Anyone who has had a personal possession, such as a car, repossessed by the IRS should consider bankruptcy. Although bankruptcy takes a major toll on credit, sometimes, it is the only option. Read this article to learn more about filing bankruptcy and the consequences from doing so.
If you are in a position where you are unable to pay your debts, bankruptcy may be the only option for you. If you have unmanageable debt, you need to familiarize yourself with regional bankruptcy laws. You will find that each state has their own bankruptcy laws. Some states protect your home, and others do not. Know what the laws are in your state before filing.
Make sure you’ve exhausted all other options prior to declaring bankruptcy. You have other options, including consumer credit counseling help. Be sure to consider all options before filing for personal bankruptcy, as this will take a large toll on your credit score for the next ten years.
Do not abandon hope. Filing for personal bankruptcy may possibly enable you to reclaim your personal property that have been repossessed, like your car, electronics and jewelry items. If the repossession occurred within 90 days from your filing date, it is possible that some of your property can be returned to you. Talk to your lawyer to find out how to go about properly filing a petition.
Consider other alternatives before filing for bankruptcy. If your debt is relatively low, you may be able to manage it with credit counseling. It may also be possible to get lower payments, but if you do, be sure to obtain records for any consensual debt modifications.
Take steps to ensure your home is protected. Bankruptcy filings don’t necessarily have to end in the loss of your home. It may be possible to keep your home if the value has depreciated, or there is a second mortgage. Another option is the homestead exemption that has certain income and financial requirements, but may also allow you to keep your home.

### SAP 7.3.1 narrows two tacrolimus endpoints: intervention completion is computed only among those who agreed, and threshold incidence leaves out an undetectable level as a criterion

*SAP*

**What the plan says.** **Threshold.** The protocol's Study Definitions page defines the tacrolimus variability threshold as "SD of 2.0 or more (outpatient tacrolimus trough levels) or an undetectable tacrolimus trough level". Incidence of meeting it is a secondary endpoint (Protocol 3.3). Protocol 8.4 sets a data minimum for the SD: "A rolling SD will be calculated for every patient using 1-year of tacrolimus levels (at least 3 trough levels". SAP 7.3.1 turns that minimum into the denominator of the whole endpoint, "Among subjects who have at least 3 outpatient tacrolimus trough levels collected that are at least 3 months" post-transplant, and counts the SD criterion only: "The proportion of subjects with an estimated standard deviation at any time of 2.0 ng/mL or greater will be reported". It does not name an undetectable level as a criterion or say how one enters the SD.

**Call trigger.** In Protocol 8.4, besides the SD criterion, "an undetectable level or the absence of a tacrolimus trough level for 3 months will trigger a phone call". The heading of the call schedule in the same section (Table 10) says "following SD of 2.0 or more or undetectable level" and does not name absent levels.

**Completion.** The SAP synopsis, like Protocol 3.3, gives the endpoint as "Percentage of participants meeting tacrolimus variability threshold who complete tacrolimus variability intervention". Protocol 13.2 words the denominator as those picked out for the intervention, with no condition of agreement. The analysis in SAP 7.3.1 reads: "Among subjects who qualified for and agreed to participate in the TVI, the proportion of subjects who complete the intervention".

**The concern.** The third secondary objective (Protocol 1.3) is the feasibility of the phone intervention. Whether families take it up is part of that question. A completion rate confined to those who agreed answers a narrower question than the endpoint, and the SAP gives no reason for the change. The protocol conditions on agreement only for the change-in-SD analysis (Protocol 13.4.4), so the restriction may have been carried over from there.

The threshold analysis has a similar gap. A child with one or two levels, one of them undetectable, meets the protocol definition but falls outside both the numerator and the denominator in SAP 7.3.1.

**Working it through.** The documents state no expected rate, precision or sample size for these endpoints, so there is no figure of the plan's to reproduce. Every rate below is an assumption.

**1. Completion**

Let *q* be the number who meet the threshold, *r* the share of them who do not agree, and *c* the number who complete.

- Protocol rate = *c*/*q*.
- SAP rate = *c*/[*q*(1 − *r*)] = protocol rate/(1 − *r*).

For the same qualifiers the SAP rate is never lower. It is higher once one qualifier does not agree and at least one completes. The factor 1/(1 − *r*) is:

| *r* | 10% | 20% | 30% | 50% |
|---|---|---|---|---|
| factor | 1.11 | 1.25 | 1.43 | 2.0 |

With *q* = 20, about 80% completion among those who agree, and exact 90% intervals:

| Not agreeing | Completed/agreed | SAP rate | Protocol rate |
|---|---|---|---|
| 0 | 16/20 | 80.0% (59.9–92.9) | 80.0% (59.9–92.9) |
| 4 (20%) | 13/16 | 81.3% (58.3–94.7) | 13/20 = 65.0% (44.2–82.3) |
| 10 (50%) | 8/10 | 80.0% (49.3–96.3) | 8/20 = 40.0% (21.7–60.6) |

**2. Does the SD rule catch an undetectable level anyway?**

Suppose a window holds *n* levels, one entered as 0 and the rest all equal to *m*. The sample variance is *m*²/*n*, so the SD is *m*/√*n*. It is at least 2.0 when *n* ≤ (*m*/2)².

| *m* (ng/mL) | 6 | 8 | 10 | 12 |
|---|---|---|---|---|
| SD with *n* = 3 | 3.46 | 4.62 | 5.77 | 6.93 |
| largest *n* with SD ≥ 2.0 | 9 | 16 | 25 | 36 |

Do not forget to be around those you love. Bankruptcy can really wear down your emotional reserves. The long process can leave people stressed out and racked with guilt and shame over having their financial affairs laid out for everyone to see. A lot of folks decide to hide themselves from the world around them until the end of the process. However, becoming a hermit will only increase feelings of self-doubt and could make you depressed. So, it is critical that you spend what quality hours you can with loved ones, regardless of your financial circumstances.
Filing for bankruptcy is not recommended when you have income more than your debts. Although bankruptcy may feel like a simple method of getting out of your large debt, it leaves a permanent mark on your credit history for up to 10 years.
When filing for personal bankruptcy you should always be aware of your rights. Certain unscrupulous creditors will try to convince you that certain debts can’t be discharged in bankruptcy. There are a few debts that cannot be cleared, such as student loans and child support, but be sure to know the details when dealing with debt collectors. If you know that a debt can definitely be bankrupted, yet the collector still harasses you, file a report with the attorney general in your state.
Make sure you are acting at the appropriate time. Timing is everything, especially in personal bankruptcy filings. There are situations in which it is in your best interest to file immediately, but other times it is advisable to wait. Talk with a bankruptcy attorney to find out the ideal timing for filing based on your particular situation.
Before filing for bankruptcy, establish the fact firmly in your mind that you have nothing to be ashamed of. The bankruptcy process makes people feel guilty and ashamed. These sorts of feelings are not helpful to you. Indeed, they may cause you mental anguish. Focusing on the positive during this stressful time is a good strategy for coping with your ordeal.
Finding out about your personal bankruptcy options is the difference between a successful and an unsuccessful claim. But, you need to look at all of your options rather than jumping into bankruptcy head first. Bankruptcy has negative ramifications that can effect you for awhile. As long as you’re properly informed about which moves to take and when, you should have little trouble navigating the process and ultimately restructuring your credit.